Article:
Among patients with stroke admitted to our hospital between January 2012 and December 2016, those who developed AC during their hospitalization were analyzed. The diagnostic criteria for AC used in this study were as follows: (1) patients with accompanying clinical symptoms such as fever and/or abdominal tenderness; and (2) ultrasonographic findings including (a) dilation of the gallbladder to more than 80 × 40 mm, or (b) the presence of wall thickening to more than 4 mm, and/or biliary sludge or biliary calculus.[3] Data regarding age, sex, the past history of cholecystitis, the presence of gallstones, the interval from admission to the onset of cholecystitis, the clinical type of stroke, the diet at onset, and the modified Rankin Scale (mRS) at 90 days were evaluated. This study was approved by our Ethical Committee [Tokyo Women's Medical University's Ethics Committee (approval number: 4421)], which waived the need for informed consent due to the retrospective design of the study.

 » Results Top

We identified six of 1992 patients with stroke who met the criteria for AC. The overall incidence of AC among patients with stroke was 0.3%. The clinical features of these six patients are summarized in [Table 1]. The etiology of stroke in the six patients with accompanying AC included cardiac embolism in three, subarachnoid hemorrhage in two, and intracerebral hemorrhage in one patient. Gallstones were detected in four out of six patients, and they were diagnosed with calculous cholecystitis, whereas the two without gallstones were diagnosed with acalculous cholecystitis. The period from admission to the onset of AC ranged from 2 to 35 hospital days (mean 17 ± 14 days). The most commonly presented symptom was fever in 3/6 (50%) patients, and only one patient (17%) complained of abdominal pain. Three patients were completely asymptomatic, and none were receiving total parenteral nutrition. Three (50%) were bedridden at onset of their manifestations. The imaging of a representative patient is shown in the [Figure 1].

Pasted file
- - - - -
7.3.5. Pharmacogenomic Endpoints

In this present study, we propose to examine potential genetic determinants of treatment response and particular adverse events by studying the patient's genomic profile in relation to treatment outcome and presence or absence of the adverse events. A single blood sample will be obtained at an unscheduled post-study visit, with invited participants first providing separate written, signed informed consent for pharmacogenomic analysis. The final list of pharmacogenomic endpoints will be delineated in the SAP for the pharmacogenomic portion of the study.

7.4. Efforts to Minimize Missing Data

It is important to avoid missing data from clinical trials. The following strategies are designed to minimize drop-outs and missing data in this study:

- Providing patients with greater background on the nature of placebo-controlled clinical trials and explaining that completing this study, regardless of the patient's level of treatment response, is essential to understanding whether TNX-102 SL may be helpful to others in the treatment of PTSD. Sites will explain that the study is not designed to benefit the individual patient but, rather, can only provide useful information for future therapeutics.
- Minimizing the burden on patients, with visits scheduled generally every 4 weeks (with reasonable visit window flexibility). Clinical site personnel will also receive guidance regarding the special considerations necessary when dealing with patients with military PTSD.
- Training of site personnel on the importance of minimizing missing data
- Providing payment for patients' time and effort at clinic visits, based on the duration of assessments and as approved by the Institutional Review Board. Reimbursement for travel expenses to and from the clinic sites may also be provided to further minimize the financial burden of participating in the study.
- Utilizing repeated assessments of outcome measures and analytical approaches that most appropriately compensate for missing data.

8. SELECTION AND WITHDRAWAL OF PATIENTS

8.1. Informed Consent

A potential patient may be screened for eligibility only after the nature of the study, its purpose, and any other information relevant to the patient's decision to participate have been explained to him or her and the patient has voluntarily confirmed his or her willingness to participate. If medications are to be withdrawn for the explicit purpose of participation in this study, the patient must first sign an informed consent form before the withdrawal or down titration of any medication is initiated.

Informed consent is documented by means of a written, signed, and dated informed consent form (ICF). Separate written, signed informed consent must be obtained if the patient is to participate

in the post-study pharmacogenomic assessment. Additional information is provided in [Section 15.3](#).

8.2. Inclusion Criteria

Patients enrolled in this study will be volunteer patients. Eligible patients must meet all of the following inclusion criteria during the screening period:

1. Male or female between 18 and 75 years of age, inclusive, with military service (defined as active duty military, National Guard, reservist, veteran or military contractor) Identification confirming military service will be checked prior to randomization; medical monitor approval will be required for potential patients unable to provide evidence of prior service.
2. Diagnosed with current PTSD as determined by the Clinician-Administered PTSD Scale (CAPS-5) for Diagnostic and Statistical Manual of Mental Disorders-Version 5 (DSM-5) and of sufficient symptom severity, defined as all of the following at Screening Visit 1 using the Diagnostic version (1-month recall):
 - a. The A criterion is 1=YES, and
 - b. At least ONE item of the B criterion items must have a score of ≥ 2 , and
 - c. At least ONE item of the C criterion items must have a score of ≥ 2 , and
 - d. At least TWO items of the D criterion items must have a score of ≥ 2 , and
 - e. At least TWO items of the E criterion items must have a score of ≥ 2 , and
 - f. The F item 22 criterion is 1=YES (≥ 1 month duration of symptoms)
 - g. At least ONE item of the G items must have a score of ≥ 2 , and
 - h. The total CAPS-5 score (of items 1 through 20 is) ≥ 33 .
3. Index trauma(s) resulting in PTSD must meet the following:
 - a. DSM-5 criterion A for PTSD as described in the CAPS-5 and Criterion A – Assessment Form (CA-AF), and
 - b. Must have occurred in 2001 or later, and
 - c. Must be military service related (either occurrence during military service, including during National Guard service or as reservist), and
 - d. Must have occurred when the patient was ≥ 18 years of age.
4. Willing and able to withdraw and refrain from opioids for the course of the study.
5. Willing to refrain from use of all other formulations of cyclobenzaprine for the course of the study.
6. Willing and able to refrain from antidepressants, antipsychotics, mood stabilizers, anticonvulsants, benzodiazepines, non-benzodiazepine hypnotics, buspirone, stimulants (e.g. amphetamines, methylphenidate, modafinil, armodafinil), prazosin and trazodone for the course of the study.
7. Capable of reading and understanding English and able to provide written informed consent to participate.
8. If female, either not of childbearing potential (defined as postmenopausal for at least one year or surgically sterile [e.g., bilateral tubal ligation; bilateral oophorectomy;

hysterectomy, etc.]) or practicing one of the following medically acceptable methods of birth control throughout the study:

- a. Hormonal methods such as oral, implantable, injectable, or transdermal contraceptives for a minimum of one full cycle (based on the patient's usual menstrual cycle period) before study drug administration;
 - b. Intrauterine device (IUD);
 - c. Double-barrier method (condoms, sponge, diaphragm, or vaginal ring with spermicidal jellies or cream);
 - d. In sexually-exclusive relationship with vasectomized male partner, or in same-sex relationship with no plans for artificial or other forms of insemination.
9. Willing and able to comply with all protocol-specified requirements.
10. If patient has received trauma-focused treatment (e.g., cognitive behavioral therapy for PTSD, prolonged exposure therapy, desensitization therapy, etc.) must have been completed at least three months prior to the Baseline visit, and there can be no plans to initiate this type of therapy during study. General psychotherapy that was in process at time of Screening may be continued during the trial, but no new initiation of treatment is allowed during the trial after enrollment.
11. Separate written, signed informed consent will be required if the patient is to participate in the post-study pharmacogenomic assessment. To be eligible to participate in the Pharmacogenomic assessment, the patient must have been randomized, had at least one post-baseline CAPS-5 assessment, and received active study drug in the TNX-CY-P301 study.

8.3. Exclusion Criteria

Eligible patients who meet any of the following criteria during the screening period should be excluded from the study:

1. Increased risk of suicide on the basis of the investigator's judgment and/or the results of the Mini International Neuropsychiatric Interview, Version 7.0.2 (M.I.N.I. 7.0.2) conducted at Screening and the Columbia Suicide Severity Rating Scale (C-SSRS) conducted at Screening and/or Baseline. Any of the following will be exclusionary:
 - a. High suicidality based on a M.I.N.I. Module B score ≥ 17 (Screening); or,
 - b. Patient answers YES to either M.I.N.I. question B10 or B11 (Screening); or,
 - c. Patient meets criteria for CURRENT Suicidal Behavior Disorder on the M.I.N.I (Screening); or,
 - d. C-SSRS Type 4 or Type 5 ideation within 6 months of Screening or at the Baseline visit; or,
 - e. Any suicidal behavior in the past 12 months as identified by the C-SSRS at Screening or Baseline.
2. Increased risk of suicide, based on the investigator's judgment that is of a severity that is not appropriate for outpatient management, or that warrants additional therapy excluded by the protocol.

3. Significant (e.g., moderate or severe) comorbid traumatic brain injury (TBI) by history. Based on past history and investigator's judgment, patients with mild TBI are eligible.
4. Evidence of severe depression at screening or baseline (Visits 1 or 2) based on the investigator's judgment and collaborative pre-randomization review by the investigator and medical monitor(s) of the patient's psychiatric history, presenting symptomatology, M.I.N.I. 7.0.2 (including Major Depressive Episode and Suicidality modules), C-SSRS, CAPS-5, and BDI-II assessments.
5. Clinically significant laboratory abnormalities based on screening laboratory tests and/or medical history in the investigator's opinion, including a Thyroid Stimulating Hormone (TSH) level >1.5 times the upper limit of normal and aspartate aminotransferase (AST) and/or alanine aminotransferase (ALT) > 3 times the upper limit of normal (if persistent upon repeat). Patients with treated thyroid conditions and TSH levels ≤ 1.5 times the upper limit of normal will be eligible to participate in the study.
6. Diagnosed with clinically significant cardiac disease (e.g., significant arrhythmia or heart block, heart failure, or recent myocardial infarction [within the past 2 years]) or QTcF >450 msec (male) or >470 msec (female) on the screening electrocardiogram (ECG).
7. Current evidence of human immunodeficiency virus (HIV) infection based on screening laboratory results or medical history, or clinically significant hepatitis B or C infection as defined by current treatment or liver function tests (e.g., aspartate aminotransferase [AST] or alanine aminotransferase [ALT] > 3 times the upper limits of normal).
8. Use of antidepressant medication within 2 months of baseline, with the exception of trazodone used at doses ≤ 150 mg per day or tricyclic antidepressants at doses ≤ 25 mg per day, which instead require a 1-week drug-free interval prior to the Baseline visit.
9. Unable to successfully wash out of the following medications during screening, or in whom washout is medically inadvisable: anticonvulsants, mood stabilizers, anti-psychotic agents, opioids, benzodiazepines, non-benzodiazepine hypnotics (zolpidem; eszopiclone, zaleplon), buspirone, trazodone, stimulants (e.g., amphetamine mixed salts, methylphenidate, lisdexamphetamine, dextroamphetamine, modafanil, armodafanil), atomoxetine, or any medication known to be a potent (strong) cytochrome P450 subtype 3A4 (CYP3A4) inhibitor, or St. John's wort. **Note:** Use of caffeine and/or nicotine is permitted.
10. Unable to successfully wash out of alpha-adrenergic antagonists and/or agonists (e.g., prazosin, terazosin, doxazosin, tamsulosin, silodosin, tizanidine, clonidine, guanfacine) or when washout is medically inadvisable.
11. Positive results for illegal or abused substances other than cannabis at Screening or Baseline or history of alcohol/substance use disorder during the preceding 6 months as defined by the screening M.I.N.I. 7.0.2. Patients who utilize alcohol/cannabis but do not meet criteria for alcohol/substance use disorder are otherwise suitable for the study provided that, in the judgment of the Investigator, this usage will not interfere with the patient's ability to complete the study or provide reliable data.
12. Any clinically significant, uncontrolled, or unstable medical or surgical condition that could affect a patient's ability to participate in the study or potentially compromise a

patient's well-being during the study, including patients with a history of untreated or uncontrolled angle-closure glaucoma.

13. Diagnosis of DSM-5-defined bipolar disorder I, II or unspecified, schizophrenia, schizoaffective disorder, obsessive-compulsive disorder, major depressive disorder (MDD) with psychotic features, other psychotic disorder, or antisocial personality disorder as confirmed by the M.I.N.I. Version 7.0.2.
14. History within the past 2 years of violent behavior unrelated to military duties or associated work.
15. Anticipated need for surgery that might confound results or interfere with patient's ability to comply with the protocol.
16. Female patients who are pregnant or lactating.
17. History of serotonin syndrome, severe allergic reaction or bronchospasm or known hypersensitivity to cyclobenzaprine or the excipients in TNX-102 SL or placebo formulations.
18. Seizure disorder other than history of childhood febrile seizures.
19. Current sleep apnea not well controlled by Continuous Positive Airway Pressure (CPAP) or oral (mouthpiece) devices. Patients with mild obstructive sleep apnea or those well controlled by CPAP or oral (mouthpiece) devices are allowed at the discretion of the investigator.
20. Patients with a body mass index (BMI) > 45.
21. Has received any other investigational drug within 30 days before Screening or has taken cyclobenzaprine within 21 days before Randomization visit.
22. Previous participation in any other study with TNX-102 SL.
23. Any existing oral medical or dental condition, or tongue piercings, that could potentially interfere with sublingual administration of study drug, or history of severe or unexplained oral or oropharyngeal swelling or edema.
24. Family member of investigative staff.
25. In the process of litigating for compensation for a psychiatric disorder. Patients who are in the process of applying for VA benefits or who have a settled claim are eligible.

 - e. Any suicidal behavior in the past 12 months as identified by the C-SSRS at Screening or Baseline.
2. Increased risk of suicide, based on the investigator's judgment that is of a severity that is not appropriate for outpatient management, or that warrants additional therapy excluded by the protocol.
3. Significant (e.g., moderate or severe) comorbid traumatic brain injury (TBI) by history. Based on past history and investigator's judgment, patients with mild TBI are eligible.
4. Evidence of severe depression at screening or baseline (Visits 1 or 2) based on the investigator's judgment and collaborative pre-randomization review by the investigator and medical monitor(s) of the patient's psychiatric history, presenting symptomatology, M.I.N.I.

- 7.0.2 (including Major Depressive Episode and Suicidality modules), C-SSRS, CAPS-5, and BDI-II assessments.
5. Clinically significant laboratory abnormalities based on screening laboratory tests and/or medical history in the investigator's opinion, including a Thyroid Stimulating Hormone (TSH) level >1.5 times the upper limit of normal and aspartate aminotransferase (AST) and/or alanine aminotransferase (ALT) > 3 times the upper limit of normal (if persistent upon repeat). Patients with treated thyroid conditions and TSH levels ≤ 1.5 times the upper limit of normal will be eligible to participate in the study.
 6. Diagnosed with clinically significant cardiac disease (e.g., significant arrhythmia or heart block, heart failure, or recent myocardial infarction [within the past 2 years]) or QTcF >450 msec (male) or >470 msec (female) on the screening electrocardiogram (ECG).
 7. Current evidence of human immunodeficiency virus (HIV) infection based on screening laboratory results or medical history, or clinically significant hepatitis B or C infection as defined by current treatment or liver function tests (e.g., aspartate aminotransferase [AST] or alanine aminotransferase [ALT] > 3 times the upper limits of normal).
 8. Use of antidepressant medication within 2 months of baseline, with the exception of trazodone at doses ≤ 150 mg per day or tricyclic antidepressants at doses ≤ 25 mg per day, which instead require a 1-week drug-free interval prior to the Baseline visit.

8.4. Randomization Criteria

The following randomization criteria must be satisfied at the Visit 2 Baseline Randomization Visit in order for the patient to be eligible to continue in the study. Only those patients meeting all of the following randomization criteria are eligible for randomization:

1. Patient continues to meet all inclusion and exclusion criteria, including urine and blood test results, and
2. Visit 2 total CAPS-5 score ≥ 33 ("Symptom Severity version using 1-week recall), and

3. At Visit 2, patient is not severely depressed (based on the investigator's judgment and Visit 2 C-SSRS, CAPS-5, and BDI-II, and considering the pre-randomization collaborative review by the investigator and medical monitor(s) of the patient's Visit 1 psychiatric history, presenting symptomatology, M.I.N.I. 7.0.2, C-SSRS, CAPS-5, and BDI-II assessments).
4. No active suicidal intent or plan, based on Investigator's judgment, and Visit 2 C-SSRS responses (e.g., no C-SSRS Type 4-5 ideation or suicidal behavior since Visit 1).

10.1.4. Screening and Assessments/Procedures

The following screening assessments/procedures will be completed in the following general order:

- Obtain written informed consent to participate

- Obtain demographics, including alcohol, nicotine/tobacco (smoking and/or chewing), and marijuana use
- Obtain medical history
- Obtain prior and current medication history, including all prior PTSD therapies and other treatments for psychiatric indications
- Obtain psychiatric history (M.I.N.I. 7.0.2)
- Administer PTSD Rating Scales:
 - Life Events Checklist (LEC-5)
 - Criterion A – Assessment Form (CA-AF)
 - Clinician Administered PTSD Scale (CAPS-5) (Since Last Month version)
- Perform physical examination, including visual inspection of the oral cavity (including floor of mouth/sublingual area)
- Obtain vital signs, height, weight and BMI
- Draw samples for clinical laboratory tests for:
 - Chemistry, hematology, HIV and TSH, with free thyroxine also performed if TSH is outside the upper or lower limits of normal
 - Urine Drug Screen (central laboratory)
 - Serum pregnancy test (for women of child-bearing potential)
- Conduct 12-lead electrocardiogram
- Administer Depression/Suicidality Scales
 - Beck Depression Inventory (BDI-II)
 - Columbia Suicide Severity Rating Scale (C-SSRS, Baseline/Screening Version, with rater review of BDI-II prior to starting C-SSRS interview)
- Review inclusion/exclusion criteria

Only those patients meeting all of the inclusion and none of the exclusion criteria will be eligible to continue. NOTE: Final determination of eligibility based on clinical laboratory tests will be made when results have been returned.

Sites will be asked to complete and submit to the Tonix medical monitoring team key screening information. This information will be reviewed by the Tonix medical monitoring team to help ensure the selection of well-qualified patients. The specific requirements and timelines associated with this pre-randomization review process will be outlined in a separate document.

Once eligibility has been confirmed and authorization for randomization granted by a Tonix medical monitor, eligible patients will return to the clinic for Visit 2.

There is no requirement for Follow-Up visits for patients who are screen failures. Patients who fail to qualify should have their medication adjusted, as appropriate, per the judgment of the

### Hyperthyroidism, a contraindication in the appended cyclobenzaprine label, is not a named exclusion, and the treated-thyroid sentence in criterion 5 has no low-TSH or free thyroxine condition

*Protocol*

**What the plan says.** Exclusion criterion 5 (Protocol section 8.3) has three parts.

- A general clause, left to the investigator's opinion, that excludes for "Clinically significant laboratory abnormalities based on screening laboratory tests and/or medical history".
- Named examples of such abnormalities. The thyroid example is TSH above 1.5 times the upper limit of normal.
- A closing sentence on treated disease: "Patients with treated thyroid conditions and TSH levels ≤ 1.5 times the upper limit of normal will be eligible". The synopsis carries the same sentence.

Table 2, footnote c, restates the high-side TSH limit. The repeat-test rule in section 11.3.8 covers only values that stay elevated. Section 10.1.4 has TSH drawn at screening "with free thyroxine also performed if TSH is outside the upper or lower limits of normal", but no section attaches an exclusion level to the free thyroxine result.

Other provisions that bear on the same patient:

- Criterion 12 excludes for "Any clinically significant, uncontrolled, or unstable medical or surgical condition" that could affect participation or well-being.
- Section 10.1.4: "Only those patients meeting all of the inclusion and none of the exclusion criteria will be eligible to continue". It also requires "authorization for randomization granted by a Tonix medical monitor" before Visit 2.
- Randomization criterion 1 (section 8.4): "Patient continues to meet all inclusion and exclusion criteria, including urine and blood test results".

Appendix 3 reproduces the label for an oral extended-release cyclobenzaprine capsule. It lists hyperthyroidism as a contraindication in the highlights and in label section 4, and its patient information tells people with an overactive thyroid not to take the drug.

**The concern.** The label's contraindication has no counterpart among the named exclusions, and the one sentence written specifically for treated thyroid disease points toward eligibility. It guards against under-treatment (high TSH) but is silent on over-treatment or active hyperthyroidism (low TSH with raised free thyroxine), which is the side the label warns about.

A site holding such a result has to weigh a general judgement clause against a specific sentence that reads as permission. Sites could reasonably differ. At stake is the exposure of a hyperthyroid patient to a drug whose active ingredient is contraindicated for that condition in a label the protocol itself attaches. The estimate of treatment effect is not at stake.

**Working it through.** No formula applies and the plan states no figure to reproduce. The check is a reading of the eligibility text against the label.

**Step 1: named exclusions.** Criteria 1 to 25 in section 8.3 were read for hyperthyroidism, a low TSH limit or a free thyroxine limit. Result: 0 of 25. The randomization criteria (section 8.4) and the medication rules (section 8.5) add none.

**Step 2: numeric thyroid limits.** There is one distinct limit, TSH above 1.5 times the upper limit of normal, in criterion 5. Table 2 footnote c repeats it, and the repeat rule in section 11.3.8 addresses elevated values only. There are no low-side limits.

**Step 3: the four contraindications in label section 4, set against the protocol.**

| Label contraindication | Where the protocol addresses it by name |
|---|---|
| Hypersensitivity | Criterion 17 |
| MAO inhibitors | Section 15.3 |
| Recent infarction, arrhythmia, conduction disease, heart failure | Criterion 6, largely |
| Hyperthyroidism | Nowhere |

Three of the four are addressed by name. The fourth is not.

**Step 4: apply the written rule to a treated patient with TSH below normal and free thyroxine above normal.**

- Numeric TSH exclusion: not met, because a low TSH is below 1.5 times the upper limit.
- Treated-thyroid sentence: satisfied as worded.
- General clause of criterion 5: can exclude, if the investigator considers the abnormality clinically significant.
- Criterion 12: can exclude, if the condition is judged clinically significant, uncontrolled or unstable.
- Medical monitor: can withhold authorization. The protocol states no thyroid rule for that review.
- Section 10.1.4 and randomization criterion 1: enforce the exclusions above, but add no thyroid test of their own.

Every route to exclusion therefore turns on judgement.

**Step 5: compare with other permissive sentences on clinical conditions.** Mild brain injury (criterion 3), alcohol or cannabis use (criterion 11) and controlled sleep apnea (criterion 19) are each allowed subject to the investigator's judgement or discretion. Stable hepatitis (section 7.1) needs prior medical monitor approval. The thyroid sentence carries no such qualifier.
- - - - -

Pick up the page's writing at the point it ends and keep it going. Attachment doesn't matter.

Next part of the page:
Table 1: Clinical features of the 6 cases of acute cholecystitis after stroke

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Figure 1: Patient 5. A 60-year old male patient with ruptured distal left anterior cerebral artery aneurysm (a). Initially, he was successfully treated with coil embolization (arrow) (b and c). A month after the onset of symptoms, he complained of abdominal pain after meals with inflammation and elevation of liver enzyme levels. Abdominal ultrasound and CT scan revealed no gallstones (d and e). He was first treated with an endoscopic nasobiliary drainage tube and his drained bile fluid contained fresh blood. He underwent cholecystectomy for possible malignancy. No tumor was found, and his final diagnosis was hemorrhagic cholecystitis

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 » Discussion Top

Among all cholecystitis patients, the frequency of acalculous cholecystitis was approximately 10%, and the majority of cases accompanied gallstones.[3] Operation, severe trauma, burns, and total parenteral nutrition are reported to be risk factors for acalculous cholecystitis. According to Tana et al., acalculous cholecystitis is a rare but a life-threatening disease because the mortality of acalculous cholecystitis is 30% and that of calculous cholecystitis is 1%.[4]